The new extras continue on disc one with Finding Nemo: A Filmmakers’ Roundtable (17:40, HD), which features Stanton, Unkrich, Peterson, producer Graham Walters, technical lead Oren Jacob, and production designer Ralph Eggleston waxing nostalgic about the production. The lack of overlap with the Cine-Explore commentary is remarkable and the stories, which are occasionally supported by video footage, are all very entertaining. The jokes are kind of bad, but the anecdotes are golden. Next is Reinventing the Submarine Voyage (15:10, HD), a sort infomercial for the Nemo-ization of the Submarine Voyage ride at Disneyland with Imagineers Kathy Mangum, Tom Fitzgerald, Rick Rothschild, Tony Baxter, Alfredo Aeyea, Kevin Rafferty, and Bob Gurr, and Pixar staff Roger Gould and Stanton. The first disc ends with an alternate opening (3:00, HD), presented in storyboards and introduced by Stanton; A Lesson in Flashbacks (8:00, HD), where Stanton discusses changing the film’s original flashback structure (which is discussed in the commentary), complete with footage; Knick Knack theatrical short (3:40, HD); and an ‘aquarium mode’ option.

Finding Nemo 2D
Disc two features mostly vintage DVD extras (though some images have been re-scanned in HD) and begins with Art Review (8:40, HD), a look at the film’s production art with narration from production designer Ralph Eggleston, character art director Ricky Nierva, and shading art director Robin Cooper. Making Nemo (25:40, SD) is a solid making-of featurette. It covers the project’s technical issues, a scuba-diving trip, storytelling, animation, and the games staff played to keep from going mad, with John Lasseter, editor David Salter, and a bunch of cast and crew members already interviewed elsewhere in the extras, though, they look almost a decade younger here. Exploring the Reef (7:00, SD) is brief exploration of the reef with Jean-Michel Cousteau, Marlin, Nemo, and Dory. Under the ‘Old School’ tab are a series of quick behind-the-scenes snippets, including El Capitan Pitch Selects (00:50, SD), a fish school progression reel (00:40, SD), MA reference footage (00:50, SD), water progression (2:20, SD), a reel of the seagulls saying ‘mine’ in different languages (00:20, SD), pelican flying animation progression (00:30, SD), a tribute to animator Glenn McQueen (2:50, SD), and a faux-promo for the Aquascum 2003 (00:32, SD). The disc also features a studio tour with actor Alexander Gould (5:20, SD), actor outtakes (1:20, SD), seven deleted scenes (these were mostly presented alongside the visual commentary on the DVD release, 5:50, SD), four trailers, TV promos, Mr. Ray’s Encyclopedia with 13 educational video pods, and more aquarium mode options.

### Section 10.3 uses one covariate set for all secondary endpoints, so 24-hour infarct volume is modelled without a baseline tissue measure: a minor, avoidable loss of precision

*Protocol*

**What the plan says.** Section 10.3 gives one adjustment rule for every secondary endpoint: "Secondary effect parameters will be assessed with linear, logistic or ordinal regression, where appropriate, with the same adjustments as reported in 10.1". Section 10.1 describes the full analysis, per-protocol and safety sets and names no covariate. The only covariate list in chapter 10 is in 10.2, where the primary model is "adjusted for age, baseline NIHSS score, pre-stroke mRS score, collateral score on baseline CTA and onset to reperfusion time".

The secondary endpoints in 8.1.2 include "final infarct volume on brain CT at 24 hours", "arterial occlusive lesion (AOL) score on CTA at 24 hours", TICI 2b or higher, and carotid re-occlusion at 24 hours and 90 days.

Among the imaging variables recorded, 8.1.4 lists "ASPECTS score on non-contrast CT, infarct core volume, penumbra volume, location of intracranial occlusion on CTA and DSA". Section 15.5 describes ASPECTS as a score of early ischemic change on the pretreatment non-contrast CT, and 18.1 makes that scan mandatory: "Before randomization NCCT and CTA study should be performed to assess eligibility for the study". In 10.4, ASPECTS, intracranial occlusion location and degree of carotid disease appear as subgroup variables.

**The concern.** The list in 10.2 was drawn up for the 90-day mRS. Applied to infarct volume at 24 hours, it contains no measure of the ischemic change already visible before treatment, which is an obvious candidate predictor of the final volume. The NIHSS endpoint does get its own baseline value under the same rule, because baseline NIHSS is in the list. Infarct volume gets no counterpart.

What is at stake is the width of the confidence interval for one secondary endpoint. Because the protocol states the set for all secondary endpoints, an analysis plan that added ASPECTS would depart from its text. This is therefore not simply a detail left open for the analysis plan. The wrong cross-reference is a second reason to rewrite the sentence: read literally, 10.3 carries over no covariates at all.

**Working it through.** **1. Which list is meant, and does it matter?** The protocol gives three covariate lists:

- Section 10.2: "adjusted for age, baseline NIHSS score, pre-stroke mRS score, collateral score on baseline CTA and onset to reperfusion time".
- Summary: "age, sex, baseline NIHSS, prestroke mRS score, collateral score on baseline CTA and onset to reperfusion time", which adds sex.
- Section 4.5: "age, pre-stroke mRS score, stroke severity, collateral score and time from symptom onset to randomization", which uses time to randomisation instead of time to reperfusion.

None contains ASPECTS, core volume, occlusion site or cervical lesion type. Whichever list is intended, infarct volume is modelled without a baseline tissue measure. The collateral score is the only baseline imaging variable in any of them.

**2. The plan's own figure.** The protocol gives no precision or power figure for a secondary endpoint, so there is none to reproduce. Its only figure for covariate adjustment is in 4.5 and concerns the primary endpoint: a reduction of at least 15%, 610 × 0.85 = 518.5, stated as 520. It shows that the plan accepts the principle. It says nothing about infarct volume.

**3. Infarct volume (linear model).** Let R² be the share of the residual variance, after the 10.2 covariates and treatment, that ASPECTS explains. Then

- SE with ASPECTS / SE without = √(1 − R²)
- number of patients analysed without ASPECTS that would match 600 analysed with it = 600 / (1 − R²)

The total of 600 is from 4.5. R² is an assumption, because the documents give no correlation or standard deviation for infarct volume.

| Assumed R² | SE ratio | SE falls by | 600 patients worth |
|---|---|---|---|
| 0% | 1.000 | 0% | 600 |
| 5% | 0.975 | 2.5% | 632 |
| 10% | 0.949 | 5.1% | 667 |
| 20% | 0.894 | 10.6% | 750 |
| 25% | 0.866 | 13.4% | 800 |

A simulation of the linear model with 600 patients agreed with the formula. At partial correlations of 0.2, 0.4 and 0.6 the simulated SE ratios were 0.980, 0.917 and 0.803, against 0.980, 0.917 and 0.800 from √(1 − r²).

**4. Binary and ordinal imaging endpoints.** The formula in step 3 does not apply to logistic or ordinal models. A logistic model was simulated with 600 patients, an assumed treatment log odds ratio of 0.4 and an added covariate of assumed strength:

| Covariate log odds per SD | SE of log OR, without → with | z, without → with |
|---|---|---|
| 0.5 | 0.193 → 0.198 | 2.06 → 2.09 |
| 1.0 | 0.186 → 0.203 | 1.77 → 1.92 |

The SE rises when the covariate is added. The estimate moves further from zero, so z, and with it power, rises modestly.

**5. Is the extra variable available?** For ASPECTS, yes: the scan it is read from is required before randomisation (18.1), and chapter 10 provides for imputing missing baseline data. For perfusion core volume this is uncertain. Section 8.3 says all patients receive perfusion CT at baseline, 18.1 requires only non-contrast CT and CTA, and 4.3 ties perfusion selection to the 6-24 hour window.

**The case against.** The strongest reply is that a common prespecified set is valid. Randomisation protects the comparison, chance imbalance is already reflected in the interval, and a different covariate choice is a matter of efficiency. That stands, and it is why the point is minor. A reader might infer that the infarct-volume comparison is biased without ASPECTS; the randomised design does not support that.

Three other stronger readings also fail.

Finding Nemo 2D


Finding Nemo is still an incredible filmmaking achievement, beyond even the obvious technical accomplishments. It really does approach mythic levels of perfection in balancing child-friendly thrills with adult-friendly themes. It’s no surprise that its Blu-ray release (which marks the last Pixar catalogue title to hit the format) is a slam-dunk in the video and audio arenas, but the verification is still a relief. The extras include all the old DVD’s features, some of it adjusted for the format upgrade (HD image sans, pop-up video over branching options), along with a handful of new additions that take a retrospective slant. All in all, this is almost as good a package as we could expect from the material. Mine!

* Note: The images on this page are not representative of the Blu-ray image quality.